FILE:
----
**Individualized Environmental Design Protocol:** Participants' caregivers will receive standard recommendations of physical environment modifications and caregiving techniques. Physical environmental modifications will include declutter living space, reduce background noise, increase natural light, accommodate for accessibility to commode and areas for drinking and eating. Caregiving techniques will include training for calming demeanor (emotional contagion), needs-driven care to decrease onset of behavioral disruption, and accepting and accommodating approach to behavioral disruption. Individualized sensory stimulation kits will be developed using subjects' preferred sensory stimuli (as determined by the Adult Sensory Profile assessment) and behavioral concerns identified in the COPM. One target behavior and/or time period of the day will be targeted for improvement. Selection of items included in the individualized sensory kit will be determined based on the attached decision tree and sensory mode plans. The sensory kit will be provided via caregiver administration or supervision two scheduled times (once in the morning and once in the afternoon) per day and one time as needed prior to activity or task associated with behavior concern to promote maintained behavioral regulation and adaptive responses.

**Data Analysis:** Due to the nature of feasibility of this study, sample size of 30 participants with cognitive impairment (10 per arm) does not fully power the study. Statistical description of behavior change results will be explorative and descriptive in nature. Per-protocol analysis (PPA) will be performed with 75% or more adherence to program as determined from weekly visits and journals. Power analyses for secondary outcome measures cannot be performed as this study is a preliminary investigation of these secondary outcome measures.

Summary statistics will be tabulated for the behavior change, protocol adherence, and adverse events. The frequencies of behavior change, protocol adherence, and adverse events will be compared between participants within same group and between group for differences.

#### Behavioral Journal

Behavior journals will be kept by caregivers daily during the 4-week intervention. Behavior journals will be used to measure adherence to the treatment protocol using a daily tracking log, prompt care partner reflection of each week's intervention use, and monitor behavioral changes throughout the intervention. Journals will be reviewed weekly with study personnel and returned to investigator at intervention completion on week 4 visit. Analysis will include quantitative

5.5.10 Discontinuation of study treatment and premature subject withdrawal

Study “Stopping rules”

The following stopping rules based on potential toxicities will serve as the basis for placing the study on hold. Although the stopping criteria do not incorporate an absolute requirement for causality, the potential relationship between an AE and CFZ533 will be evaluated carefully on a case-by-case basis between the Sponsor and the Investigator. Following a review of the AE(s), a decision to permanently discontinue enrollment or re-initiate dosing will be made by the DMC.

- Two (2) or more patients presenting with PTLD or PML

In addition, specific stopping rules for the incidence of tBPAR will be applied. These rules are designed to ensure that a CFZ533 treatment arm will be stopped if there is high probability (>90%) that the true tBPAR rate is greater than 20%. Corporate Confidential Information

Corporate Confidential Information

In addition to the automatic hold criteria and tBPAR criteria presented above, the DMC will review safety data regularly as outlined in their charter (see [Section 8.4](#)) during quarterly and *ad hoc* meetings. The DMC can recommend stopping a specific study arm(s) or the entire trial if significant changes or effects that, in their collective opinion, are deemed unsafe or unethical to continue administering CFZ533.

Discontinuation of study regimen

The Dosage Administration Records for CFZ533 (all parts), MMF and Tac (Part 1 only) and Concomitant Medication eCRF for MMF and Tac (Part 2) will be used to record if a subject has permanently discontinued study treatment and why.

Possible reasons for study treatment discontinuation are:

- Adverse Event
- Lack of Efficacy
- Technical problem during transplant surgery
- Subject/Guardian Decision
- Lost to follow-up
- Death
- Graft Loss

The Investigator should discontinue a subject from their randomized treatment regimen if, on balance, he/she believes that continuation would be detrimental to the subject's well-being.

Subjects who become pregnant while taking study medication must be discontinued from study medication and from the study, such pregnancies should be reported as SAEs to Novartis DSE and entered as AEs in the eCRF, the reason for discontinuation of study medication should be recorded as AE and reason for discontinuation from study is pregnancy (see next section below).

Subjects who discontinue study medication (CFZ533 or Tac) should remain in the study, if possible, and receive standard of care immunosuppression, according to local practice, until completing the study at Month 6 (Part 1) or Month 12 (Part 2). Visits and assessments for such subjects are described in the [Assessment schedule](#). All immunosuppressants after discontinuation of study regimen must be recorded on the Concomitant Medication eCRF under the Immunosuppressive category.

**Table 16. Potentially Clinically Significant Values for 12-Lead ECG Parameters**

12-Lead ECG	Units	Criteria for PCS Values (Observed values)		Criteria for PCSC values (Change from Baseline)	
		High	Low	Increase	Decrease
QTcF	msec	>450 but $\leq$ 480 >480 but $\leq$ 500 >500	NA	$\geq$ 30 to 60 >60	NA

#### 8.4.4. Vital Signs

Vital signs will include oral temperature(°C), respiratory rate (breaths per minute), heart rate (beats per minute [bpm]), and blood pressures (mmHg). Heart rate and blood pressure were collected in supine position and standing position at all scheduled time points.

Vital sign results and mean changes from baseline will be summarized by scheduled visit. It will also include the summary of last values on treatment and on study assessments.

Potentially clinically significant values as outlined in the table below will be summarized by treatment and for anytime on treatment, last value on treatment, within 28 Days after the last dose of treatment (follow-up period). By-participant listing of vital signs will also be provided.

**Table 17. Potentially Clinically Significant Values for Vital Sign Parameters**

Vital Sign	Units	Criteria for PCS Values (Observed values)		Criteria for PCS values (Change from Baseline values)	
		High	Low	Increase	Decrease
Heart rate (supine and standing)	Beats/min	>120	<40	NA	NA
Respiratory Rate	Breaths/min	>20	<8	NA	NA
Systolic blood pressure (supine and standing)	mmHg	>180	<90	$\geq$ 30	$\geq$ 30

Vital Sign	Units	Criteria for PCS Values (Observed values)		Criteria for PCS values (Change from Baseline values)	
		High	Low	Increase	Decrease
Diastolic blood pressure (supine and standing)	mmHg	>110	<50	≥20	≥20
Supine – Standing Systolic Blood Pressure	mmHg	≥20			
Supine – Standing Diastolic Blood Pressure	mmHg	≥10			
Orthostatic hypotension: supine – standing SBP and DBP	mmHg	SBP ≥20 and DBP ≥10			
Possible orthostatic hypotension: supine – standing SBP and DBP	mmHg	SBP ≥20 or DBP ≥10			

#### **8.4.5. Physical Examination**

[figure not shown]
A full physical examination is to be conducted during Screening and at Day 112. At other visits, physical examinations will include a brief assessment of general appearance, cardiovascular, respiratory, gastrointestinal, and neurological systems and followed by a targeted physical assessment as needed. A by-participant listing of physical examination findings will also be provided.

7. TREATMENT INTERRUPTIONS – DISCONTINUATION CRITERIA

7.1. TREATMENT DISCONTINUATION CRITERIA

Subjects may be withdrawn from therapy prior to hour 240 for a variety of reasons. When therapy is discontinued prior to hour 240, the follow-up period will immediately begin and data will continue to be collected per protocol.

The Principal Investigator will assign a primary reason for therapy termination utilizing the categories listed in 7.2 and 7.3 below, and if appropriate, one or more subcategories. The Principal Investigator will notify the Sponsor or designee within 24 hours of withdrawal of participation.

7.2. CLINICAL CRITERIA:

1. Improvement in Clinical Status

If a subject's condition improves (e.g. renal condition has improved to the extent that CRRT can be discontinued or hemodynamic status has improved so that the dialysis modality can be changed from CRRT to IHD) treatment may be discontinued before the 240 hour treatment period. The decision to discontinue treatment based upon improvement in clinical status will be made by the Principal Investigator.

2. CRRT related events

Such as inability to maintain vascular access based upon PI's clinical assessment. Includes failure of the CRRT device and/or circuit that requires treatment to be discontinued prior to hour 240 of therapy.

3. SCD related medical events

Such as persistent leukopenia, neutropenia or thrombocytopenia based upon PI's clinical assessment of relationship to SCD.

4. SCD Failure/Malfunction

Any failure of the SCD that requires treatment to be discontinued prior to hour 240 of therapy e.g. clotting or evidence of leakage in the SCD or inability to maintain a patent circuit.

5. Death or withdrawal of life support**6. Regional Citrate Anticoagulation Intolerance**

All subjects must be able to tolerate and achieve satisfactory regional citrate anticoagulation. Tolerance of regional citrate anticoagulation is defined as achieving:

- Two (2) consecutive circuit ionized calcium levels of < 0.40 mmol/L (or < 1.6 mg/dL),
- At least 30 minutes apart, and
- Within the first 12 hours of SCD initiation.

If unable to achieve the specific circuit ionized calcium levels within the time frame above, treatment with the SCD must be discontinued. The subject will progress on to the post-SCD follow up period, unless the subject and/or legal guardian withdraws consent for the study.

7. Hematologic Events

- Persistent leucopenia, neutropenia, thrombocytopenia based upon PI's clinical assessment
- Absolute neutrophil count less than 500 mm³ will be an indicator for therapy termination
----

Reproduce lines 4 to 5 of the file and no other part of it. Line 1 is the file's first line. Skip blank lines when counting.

#### Behavioral Journal

Behavior journals will be kept by caregivers daily during the 4-week intervention. Behavior journals will be used to measure adherence to the treatment protocol using a daily tracking log, prompt care partner reflection of each week's intervention use, and monitor behavioral changes throughout the intervention. Journals will be reviewed weekly with study personnel and returned to investigator at intervention completion on week 4 visit. Analysis will include quantitative